And that's where the overlap between these two kinds of voters lies. After all, aren't xenophobia and racism simply the result of a lack of education? There are some truly hateful people in the world, but things like racism aren't inherent, they are learned.

I recently stumbled upon a White Nationalist forum and...wow. After I got over the sickening feeling, I just felt kind of sorry for them. I couldn't even imagine feeling that hopeless, or waking up every day only to expend so much mental energy on hating and resenting people. I thanked my lucky stars that I was privileged enough to travel and be exposed to other cultures and have a global education as well as an academic one. And I could see how these people feel like injustice is being forced upon them. No one likes to be told after 240 years of progress that they're doing it wrong.

I 100% understand where these Trump supporters are coming from. But I wish I could tell them that his presidency will not provide the solutions they were hoping for. A billionaire narcissist who skirts tax laws and refuses to give to charity cannot fundamentally understand the problems of the white working class. In the words of Lucille Bluth, "It's one banana, Michael. What could it cost, ten dollars?"

I fully acknowledge the message of the American people. I just wish it came from a different messenger.

I read another article in the New York Times, entitled "News Media Yet Again Misreads America's Complex Pulse," which called the election "a stunning upset." But it's what my boss calls the distance between social perception and reality. Here is a man with zero political experience and zero self-control, and yet, something he says resonates with the majority of our country. We, and the media, simply chose to ignore it.

My friend Steph said very eloquently:

I am terrified of a Trump presidency, but even more terrified of what will unfold if we, as a nation, fail to acknowledge the message that our voters communicated today. It's easier said than done, but the fate of our country, and of our democracy, depends on our ability to find common ground and unite.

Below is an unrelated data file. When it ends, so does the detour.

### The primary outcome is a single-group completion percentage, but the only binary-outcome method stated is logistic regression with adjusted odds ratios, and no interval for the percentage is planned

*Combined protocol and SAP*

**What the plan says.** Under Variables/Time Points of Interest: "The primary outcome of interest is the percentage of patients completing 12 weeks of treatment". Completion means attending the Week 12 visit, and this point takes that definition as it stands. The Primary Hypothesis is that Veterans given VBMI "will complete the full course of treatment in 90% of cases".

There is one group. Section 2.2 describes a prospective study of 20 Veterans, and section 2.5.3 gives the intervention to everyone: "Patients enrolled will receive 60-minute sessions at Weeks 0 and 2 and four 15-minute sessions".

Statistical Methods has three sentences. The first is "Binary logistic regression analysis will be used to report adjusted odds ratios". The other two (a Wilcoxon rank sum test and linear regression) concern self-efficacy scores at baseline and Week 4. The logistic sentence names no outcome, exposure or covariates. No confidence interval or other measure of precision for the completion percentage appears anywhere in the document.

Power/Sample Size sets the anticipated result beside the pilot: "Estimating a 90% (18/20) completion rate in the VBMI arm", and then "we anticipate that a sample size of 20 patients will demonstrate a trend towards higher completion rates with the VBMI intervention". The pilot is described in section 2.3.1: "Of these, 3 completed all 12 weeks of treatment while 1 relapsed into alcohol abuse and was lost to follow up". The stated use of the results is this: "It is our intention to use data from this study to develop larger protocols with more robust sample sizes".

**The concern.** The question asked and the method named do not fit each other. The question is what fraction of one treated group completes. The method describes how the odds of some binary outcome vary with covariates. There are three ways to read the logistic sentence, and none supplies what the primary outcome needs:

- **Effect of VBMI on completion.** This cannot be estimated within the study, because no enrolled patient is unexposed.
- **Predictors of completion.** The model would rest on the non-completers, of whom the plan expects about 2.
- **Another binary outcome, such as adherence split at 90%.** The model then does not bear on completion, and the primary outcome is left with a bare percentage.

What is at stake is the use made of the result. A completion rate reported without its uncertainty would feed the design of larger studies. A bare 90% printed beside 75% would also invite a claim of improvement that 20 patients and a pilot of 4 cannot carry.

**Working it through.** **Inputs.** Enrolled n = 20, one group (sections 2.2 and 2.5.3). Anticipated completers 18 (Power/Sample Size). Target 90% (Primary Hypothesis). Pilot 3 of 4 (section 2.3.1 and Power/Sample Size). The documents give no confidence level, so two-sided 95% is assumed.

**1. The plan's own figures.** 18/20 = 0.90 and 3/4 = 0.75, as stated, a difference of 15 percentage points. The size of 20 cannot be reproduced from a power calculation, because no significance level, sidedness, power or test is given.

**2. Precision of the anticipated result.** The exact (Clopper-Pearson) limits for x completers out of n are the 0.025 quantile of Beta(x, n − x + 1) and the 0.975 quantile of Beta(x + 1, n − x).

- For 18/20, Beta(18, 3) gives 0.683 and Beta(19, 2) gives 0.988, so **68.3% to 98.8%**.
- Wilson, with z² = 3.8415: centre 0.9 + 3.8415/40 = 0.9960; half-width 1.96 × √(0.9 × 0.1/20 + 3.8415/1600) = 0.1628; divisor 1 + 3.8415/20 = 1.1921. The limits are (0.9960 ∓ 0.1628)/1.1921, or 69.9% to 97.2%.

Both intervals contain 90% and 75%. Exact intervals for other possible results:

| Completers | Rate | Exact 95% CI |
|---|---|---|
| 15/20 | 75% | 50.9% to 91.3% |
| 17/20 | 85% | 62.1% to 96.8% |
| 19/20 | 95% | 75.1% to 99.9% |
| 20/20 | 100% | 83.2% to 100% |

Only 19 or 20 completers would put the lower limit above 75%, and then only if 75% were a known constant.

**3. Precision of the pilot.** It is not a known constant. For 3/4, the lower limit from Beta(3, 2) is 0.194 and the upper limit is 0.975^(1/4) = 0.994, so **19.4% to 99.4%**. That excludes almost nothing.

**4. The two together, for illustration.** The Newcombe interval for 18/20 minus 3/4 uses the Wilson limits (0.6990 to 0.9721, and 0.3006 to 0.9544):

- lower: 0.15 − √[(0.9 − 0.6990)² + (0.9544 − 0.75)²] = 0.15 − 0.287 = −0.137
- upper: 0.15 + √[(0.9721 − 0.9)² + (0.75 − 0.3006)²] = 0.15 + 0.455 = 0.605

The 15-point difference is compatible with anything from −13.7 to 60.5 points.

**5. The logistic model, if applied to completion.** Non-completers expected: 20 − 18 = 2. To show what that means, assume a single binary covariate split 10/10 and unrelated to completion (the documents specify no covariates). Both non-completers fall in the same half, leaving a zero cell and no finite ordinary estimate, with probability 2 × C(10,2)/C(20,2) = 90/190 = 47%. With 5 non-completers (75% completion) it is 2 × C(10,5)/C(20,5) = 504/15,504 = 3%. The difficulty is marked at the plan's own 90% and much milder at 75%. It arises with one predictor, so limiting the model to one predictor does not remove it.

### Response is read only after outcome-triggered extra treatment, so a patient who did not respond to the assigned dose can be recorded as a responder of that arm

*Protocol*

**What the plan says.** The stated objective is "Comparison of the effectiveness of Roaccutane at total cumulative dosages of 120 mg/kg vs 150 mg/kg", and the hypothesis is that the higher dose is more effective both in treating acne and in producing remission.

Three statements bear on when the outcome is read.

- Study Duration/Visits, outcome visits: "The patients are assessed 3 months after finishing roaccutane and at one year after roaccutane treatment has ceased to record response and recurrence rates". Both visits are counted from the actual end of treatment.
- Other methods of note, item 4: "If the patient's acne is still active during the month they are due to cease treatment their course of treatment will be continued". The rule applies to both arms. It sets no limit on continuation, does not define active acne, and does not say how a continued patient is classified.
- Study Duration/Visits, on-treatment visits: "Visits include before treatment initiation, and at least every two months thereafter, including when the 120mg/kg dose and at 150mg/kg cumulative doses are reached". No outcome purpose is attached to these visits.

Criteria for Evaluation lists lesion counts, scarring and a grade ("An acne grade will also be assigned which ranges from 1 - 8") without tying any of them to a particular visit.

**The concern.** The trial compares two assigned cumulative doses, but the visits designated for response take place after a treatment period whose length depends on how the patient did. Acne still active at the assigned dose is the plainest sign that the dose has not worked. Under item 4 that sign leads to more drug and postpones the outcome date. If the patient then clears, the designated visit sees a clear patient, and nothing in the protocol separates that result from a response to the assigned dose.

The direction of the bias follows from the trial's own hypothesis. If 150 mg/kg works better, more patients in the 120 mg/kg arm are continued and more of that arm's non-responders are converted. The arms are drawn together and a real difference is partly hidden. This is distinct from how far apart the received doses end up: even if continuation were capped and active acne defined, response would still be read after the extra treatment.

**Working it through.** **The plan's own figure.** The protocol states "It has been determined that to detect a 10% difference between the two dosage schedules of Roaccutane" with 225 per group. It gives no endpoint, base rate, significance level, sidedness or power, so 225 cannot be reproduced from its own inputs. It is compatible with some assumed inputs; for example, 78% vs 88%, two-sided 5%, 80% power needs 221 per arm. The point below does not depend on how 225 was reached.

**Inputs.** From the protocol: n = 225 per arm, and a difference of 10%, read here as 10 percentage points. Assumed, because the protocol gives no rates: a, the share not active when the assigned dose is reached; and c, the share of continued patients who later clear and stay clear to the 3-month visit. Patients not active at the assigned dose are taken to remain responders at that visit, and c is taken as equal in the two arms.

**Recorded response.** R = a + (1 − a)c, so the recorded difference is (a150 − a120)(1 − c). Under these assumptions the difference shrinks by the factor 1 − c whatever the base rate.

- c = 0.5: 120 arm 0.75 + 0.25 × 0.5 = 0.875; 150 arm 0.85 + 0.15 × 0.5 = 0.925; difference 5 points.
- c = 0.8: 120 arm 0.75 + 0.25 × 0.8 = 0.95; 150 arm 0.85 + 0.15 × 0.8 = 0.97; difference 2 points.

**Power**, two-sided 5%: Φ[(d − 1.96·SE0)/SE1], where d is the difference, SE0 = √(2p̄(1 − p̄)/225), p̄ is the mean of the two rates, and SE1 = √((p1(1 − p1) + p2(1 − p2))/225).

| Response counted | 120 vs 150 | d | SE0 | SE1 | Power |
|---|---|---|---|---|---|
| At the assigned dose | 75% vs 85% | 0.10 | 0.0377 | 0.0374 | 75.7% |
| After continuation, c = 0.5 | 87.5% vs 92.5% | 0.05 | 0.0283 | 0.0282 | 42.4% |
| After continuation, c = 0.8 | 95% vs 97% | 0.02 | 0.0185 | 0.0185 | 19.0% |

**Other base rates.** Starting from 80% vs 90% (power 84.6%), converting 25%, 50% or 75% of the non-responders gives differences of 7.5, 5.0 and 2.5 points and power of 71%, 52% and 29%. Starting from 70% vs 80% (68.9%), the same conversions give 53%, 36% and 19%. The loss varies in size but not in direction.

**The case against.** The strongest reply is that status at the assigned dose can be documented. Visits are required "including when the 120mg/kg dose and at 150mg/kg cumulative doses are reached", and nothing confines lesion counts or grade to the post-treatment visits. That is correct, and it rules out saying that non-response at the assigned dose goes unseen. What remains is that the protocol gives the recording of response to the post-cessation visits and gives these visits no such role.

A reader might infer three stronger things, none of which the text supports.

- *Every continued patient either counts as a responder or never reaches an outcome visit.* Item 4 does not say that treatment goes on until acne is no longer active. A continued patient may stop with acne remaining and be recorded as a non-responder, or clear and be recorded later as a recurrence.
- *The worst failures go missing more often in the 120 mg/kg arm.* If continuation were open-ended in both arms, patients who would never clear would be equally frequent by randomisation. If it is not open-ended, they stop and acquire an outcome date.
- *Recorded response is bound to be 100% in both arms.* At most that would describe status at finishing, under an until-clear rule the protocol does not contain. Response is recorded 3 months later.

There are riots happening on UC campuses now. But that's not the right reaction to all of this. We need to stop saying "I can't believe this happened" and start thinking about how we got here. We need to take a good, hard look at our country and find ways to fix it. And that starts with not rioting against the results of a fully legitimate democratic election.

I won't lie and pretend that I didn't think about leaving. I have never felt like such a stranger to my own country. This morning, I seriously considered extending my visa, and may or may not have Googled the feasibility of California seceding from the rest of the country. But that doesn't fix anything. It fails to acknowledge that Trump is not the whole problem, but the product of a dangerously unstable history.

After much consideration and several existential crises, I still stand by our country. But I am immeasurably disappointed, and I'm not convinced that we should be so quick to call ourselves "great." We thought we were progressive, and we were mistaken. Instead of being upset that a Trump presidency could set us back, we should consider the possibility that we were not there in the first place.

And so I will accept this peaceful transfer of power, and try to understand why this happened. This is all of our problem; the personal is political. And as tempting as it is to believe it will fade out or resolve itself, it won't. America will be fine, but it is up to us to determine if that was ever good enough.